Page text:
Whether as a result of a congenital defect, trauma, oncologic resection, or pressure sore, posterior trunk wounds often require closure using a flap since skin grafts fail to provide sufficient long-term stability and durability. Flaps typically used for posterior trunk reconstruction include the trapezius, latissimus dorsi, and gluteus maximus muscles [1,5]. Secondary flap options include the scapular, parascapular, paraspinous, and intercostal muscles [1]. Selection depends on the size and location of the defect and the anatomy and arc of rotation of available flaps. 

Despite its versatility, the pedicled omental flap is infrequently used for posterior trunk wounds because harvesting requires a laparotomy and introduces the risk for intra-abdominal complications such as infections, fascial dehiscence, hernia, and post-operative ileus [6]. However, in cases where local flaps are unavailable or free and local flaps fail, the omental flap stands as an excellent alternative for coverage due to its large surface area, vascularity, malleability, and generous pedicle length. In our patient’s case, due to multiple prior reconstructive attempts and in setting of radiation damage to the local soft tissue, few options remained. An omental pedicle flap based off the left gastroepiploic artery thread through the left paracolic gutter provided sufficient length and bulk to reach and fill the defect and be subsequently buried under local skin flaps. 

A few considerations should be made when performing an omental flap for posterior trunk defects. Harvesting the omentum based off the left gastroepiploic artery is hypothesized to pose less risk for splenic and renal injury than the right [7]. Postoperatively, the patient should be positioned to avoid compression of the lower back. Finally, factors associated with donor-site complications can include mediastinitis, advanced age, and pulmonary failure [6].


Reconstruction of the posterior trunk presents a complex and challenging problem to the reconstructive surgeon. Local tissue rearrangement, regional flaps, or even free flaps can be used to close these defects, which can be even more challenging when in the setting of radiation. In cases such as ours, when local options have been utilized and other regional flaps have also been exhausted, the omental flap can provide a valuable and well-vascularized pedicled flap of tissue that can be mobilized and transferred into a non-healing wound to assist with healing by providing increased vascularization into the chronic wound bed. We present a case utilizing a pedicled omental flap where the patient was able to ultimately heal a chronic posterior trunk wound that was complicated by the previous utilization of local and regional flap options.


  1. Mathes DW, Thornton JF, Rohrich RJ: Management of posterior trunk defects. Plast Reconstr Surg. 2006, 118:73e-83e. 10.1097/01.prs.0000233130.93861.15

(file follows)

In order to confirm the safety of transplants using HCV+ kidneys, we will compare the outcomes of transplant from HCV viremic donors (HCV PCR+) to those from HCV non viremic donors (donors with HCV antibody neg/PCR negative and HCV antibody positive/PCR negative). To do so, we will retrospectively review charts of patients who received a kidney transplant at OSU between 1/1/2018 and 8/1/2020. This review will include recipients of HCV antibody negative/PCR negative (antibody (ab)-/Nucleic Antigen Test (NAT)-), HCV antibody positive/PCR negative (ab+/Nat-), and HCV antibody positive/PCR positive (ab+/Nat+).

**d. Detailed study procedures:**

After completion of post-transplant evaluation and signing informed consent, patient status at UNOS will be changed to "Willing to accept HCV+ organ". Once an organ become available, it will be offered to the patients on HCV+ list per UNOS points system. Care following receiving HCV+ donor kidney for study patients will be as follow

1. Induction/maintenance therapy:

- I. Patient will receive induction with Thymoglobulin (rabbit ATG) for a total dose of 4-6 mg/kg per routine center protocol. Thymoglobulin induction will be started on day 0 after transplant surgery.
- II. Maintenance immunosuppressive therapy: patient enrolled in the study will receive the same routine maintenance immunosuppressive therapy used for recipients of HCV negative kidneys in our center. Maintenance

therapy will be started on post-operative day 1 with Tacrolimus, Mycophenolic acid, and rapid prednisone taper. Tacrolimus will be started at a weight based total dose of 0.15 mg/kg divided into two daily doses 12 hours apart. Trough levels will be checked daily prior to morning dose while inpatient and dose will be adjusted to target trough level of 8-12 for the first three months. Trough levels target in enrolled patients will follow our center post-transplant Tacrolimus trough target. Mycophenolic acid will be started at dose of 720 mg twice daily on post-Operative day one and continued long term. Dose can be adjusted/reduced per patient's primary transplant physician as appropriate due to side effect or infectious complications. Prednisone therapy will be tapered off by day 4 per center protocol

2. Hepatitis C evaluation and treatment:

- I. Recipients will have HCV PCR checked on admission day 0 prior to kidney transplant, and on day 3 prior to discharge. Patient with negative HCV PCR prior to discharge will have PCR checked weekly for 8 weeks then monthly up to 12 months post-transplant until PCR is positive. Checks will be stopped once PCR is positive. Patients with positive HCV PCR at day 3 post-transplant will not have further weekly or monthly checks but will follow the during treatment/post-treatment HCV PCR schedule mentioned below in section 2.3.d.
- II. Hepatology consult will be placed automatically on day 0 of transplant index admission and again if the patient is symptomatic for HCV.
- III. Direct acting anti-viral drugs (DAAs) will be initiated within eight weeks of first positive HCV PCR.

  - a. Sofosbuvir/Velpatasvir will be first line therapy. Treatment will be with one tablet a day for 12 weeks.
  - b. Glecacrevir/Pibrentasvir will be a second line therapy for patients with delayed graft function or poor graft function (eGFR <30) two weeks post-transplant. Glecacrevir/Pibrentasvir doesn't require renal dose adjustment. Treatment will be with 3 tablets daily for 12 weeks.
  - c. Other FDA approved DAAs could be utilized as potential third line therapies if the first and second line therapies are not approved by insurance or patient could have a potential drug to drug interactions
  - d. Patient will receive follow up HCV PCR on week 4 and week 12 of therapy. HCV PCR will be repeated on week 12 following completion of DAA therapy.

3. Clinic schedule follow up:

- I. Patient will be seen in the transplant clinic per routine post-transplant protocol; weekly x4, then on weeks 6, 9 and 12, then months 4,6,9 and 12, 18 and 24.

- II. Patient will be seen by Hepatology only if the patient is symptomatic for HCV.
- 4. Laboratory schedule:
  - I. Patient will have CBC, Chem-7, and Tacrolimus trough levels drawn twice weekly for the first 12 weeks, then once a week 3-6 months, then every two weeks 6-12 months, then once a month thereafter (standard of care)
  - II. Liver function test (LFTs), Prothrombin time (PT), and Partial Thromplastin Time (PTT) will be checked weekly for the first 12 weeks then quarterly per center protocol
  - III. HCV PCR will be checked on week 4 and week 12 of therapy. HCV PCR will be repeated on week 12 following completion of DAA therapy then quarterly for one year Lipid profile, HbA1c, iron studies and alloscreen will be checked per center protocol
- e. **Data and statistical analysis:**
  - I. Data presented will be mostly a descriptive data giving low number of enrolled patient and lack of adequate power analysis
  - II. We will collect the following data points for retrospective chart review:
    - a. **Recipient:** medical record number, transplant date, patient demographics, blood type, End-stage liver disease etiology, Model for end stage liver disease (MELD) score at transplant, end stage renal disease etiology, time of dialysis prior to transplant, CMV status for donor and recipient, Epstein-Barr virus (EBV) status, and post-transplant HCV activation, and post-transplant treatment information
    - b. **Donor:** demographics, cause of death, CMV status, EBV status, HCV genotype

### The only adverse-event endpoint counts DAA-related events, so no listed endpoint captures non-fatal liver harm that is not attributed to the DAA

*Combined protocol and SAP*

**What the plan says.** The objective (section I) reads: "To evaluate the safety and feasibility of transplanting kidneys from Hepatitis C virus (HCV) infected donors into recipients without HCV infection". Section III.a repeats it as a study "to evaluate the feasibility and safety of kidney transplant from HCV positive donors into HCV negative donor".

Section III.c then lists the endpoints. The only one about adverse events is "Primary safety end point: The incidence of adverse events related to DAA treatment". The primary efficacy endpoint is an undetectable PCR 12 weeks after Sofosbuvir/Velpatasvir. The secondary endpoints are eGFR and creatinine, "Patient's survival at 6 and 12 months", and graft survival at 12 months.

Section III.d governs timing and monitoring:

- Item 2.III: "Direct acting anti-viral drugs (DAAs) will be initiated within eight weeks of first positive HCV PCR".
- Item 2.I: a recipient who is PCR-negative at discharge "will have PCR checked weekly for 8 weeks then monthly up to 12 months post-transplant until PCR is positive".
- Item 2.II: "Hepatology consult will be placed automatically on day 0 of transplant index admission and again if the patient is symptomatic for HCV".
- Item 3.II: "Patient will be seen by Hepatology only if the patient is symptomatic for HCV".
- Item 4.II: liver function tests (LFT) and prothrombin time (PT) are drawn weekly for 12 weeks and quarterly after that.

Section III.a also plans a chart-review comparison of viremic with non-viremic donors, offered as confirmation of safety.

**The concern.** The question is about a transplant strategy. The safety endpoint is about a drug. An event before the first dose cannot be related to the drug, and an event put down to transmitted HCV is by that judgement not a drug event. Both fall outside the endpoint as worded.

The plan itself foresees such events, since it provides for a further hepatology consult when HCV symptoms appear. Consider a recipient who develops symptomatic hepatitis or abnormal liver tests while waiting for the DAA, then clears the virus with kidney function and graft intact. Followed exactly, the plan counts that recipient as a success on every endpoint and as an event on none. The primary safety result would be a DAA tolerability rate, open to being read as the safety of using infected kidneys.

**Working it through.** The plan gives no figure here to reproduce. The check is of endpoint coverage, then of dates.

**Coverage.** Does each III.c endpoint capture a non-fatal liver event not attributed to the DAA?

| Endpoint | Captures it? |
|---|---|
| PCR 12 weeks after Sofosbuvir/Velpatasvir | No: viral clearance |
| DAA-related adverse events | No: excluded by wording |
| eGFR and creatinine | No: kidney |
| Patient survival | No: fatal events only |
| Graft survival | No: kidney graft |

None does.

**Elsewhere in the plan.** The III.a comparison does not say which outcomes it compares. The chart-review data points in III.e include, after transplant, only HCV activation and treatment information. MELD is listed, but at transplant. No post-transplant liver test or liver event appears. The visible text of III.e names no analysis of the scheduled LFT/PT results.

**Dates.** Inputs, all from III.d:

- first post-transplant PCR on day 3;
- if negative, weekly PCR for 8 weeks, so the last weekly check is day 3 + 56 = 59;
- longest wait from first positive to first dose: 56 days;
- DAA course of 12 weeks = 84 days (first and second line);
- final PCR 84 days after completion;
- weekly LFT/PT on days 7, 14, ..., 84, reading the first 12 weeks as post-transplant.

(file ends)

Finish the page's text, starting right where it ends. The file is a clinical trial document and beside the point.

2. Giordano PA, Griffet J, Argenson C: Pedicled greater omentum transferred to the spine in a case of postoperative infection. Plast Reconstr Surg. 1994, 93:1508-11. 10.1097/00006534-199406000-00030
  3. van Wingerden JJ, Coret ME, van Nieuwenhoven CA, Totté ER: The laparoscopically harvested omental flap for deep sternal wound infection. Eur J Cardiothorac Surg. 2010, 37:87-92. 10.1016/j.ejcts.2009.06.020
  4. Zhang N, Xu QZ, Fu XN, Sun W: Use of a pedicled omental flap in the treatment of chest wall tuberculosis. Ann Thorac Surg. 2012, 93:1010-2. 10.1016/j.athoracsur.2011.08.053
  5. Hallock GG: Reconstruction of posterior trunk defects. Semin Plast Surg. 2011, 25:78-85. 10.1055/s-0031-1275174
  6. Hultman CS, Carlson GW, Losken A, et al.: Utility of the omentum in the reconstruction of complex extraperitoneal wounds and defects: donor-site complications in 135 patients from 1975 to 2000. Ann Surg. 2002, 235:782-95. 10.1097/00000658-200206000-00005
  7. Lantieri LA, Tantaoui B, Rimareix FA, Raulo YF, Baruch JP: Lower back coverage with endoscopically harvested pedicled greater omental flap. Plast Reconstr Surg. 1999, 103:960-3. 10.1097/00006534-199903000-00029

Case report

Omental Flap to Non-healing Posterior Trunk Wound: A Case Report

Author Information

Jake Laun Corresponding Author

Plastic Surgery, University of South Florida, Tampa, USA

You Jeong Park

Plastic Surgery, University of South Florida, Tampa, USA

R. Maxwell Rotatori

Plastic Surgery, University of South Florida, Tampa, USA

Ricardo Gonzalez

Sarcoma, Moffitt Cancer Center, Tampa, USA

Nicholas Panetta

Plastic Surgery, University of South Florida, Tampa, USA

Ethics Statement and Conflict of Interest Disclosures

Human subjects: Consent was obtained or waived by all participants in this study. Conflicts of interest: In compliance with the ICMJE uniform disclosure form, all authors declare the following: Payment/services info: All authors have declared that no financial support was received from any organization for the submitted work. Financial relationships: All authors have declared that they have no financial relationships at present or within the previous three years with any organizations that might have an interest in the submitted work. Other relationships: All authors have declared that there are no other relationships or activities that could appear to have influenced the submitted work.

Case report

Omental Flap to Non-healing Posterior Trunk Wound: A Case Report

Figures etc.